Then I imagine trying to write a pirate story for the stage.  The aquatic stories with large action scenes and great fantasy “need” to be on the screen, I’ve been brought up to believe.  Yet, The Tempest has all the epic of any big budget film, all with minimal props and sets.

Then, I think of all the film adaptations of Shakespeare, and wonder, is this why The Tempest is not as often made for the screen?  It is truly a play in many ways.  Yet, I don’t see it much on the stage either.

The Tempest is a masterpiece, which, I hear, has a richer vocabulary than almost any other work of the English language.  And yet, it starts with a simple introduction in plain English that doesn’t tell us much more than who is speaking.

By contrast, I started my last film without telling the audience who was on stage, but slowly introducing the characters as I was told Edgar Allen Poe had done.  I like my technique, for the particular story, but I also see the value of doing things differently.

Both differ to the tools used by playwrights of the late nineteenth century and the twentieth century.  The text of those plays open with a long description of the set, written more for the set designer than the literary audience, as we often don\’t need to read these openings to understand the text.  (At least, that\’s what I get from readings of Checkov, George Bernard Shaw, and Tennessee Williams.)

We all pretend to know Shakespeare, but even a first line shows how little we know.

Let’s try the opening of Romeo and Juliet.

“Two Households, both alike in dignity” I said aloud.

I tried it out on three people of different ages.

“What’s dignity.” was one response.  The other two didn’t know how to explain it to the first.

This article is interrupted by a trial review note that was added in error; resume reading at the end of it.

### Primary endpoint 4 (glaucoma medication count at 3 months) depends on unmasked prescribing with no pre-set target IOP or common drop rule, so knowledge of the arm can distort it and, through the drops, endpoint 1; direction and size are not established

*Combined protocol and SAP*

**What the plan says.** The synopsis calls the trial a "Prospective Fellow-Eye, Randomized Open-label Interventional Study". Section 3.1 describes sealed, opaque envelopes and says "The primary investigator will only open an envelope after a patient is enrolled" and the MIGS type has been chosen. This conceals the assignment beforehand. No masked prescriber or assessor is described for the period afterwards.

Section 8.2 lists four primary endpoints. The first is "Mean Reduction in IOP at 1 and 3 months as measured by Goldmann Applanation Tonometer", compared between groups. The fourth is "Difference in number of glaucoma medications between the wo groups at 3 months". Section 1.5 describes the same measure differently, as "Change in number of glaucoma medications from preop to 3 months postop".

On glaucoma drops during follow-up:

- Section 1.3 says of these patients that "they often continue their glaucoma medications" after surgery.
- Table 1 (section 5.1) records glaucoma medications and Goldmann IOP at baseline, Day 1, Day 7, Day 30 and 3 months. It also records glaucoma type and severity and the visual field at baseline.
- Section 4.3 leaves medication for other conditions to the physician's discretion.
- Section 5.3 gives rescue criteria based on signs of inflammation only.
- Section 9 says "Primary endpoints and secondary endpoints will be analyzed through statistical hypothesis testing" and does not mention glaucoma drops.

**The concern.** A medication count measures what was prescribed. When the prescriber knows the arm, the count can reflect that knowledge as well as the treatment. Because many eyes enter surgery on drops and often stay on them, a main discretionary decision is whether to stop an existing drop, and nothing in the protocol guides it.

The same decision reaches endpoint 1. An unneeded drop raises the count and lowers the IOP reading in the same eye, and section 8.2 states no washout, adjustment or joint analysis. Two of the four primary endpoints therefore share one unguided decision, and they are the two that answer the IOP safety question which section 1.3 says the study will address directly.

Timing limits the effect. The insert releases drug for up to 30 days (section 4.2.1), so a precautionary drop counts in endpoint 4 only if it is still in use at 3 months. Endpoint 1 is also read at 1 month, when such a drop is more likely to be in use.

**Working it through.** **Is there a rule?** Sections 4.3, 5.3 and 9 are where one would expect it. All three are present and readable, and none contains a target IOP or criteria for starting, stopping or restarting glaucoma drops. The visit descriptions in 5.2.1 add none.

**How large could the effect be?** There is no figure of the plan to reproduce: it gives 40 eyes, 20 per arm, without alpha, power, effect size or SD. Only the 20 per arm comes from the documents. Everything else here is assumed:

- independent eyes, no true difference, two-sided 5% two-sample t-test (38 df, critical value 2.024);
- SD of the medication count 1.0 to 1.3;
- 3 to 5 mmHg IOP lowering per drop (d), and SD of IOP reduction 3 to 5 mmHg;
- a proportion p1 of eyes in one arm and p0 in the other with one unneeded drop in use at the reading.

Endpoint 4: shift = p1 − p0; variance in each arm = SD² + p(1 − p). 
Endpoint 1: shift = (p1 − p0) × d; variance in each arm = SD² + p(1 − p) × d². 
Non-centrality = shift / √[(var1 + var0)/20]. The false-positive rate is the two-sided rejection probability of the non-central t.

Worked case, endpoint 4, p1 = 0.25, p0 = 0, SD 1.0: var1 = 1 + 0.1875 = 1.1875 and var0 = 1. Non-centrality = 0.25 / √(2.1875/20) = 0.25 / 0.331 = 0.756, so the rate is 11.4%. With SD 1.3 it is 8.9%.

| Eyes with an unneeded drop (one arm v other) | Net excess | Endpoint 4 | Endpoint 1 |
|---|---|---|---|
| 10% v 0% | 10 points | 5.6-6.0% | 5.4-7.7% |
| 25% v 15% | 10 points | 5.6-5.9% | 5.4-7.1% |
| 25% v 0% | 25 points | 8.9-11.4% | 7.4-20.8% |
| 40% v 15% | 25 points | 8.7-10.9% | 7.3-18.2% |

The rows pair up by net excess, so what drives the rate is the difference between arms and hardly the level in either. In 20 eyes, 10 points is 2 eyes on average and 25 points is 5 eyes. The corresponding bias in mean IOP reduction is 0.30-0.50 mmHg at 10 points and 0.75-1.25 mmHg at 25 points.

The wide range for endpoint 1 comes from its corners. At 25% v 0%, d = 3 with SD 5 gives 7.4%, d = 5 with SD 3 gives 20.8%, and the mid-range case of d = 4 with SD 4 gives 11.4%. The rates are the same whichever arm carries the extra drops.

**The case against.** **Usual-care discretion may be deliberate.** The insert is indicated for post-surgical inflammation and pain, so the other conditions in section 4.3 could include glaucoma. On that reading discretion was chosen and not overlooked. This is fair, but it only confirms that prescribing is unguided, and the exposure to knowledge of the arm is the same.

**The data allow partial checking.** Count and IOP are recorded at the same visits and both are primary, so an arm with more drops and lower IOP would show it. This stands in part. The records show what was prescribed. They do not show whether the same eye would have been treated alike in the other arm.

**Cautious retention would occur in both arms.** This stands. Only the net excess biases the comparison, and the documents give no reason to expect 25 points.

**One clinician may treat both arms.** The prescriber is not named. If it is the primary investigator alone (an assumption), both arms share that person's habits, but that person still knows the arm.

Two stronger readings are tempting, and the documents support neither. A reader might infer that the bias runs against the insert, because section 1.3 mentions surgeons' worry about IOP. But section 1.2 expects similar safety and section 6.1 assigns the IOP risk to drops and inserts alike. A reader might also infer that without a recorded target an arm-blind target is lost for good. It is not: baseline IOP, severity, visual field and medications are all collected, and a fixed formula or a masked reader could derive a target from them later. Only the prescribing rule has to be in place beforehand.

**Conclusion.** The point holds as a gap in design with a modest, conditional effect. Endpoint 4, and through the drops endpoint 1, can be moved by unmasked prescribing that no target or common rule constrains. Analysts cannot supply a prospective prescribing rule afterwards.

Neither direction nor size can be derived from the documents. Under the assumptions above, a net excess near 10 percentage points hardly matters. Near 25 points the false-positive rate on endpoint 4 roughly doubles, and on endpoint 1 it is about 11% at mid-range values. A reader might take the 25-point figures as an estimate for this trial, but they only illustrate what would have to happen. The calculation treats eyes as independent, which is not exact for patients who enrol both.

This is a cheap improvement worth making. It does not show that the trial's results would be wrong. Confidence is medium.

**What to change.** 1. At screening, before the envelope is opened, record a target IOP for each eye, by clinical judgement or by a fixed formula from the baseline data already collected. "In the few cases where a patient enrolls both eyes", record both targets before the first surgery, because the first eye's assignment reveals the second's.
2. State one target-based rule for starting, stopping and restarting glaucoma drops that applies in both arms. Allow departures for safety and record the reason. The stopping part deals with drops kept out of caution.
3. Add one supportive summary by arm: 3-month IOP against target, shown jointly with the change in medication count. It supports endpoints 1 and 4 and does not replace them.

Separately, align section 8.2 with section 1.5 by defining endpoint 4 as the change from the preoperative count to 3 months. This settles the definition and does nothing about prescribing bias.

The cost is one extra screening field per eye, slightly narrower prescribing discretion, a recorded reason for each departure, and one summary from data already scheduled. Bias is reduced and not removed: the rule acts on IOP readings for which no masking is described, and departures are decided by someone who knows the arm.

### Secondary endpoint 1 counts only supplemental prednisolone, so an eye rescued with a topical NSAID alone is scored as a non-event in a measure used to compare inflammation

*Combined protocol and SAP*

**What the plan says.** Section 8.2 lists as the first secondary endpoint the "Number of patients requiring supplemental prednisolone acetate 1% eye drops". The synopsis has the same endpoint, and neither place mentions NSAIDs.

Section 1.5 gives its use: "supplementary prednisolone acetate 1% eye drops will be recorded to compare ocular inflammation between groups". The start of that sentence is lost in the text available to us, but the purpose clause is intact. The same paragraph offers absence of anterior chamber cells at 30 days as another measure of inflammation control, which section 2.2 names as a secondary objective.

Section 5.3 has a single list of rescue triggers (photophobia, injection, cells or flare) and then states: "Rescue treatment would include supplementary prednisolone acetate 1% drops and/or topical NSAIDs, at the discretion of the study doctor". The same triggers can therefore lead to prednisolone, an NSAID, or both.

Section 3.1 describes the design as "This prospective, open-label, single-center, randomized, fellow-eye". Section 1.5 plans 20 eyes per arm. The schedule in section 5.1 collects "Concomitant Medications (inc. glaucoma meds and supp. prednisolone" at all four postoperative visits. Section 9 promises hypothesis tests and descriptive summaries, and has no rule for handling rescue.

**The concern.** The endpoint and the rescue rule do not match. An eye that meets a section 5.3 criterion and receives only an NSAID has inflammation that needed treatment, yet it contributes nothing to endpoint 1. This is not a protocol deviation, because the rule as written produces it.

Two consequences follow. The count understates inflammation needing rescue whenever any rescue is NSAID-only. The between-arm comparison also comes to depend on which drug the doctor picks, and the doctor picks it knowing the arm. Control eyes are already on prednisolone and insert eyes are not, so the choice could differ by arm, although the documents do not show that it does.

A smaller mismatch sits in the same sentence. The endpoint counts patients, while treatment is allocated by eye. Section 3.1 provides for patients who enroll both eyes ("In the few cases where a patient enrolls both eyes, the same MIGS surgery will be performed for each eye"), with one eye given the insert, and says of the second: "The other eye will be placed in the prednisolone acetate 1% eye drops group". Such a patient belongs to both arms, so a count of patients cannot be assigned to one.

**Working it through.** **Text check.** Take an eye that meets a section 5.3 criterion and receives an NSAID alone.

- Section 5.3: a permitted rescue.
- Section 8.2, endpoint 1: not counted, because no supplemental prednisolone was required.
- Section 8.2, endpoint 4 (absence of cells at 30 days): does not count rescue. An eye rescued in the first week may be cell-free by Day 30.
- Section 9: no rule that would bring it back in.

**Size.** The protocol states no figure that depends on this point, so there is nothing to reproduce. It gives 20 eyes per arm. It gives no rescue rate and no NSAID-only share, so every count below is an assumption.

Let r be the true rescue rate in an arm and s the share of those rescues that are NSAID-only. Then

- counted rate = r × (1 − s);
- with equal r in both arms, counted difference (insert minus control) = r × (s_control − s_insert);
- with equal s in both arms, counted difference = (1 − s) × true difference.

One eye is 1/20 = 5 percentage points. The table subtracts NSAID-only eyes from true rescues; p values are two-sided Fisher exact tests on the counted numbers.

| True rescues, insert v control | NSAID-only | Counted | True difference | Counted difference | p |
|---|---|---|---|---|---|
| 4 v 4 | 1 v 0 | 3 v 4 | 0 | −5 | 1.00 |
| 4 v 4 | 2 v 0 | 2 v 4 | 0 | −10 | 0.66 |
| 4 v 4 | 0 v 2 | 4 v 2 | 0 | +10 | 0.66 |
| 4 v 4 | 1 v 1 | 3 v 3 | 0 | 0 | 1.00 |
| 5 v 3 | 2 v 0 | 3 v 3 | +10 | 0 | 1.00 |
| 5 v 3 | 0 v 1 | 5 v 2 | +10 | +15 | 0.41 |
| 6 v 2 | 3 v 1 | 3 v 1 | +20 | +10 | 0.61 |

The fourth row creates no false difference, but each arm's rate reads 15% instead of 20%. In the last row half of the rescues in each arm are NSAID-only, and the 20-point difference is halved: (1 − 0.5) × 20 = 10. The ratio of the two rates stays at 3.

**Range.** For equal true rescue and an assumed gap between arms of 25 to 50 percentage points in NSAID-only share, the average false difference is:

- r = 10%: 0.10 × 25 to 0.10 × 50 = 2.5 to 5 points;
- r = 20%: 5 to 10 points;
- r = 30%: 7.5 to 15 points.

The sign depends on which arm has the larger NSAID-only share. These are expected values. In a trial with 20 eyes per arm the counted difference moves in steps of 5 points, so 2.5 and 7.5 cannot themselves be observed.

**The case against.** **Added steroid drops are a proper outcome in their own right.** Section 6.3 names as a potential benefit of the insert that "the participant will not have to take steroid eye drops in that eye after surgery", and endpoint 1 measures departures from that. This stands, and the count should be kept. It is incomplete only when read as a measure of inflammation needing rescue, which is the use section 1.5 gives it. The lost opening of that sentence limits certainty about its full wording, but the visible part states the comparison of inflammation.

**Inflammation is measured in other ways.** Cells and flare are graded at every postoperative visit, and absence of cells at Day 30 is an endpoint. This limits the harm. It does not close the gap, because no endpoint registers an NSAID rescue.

Narrator:   Two households, both alike in dignity

This opens a sonnet which introduces the play.  And, indeed, the answer to “what’s dignity” is part of a play on words that this sonnet uses.

The reactions to these words, out of context, are negligible.

I think people need to know that they are watching a play, that this is indeed “Shakespeare” or at least the title of the play, to understand things.

The opening words of any play are its title.  Anyone who has paid to see a play, or a film, will usually know what it is called.

“The Tragedy of Romeo and Juliet” is obviously an unhappy romance.  The first line hints at the struggle between their families, and the challenges the two protagonists face.  Even if we don’t know it the first time we hear it, those words help to set the tone.

The fact that someone is a Boatswain is more significant when you know a Tempest is coming.

So, I try again with my audience, telling them the title where that line comes from.

“Well, now that I know that it’s Romeo and Juliet, I know that you’re not just going crazy.”

Still, no real reaction.  No reaction on my social media post of those words either.

Okay, now we’ll watch Boxtrolls again.  The opening to that film is pretty funny.  But the first line?  I don’t remember the exact words.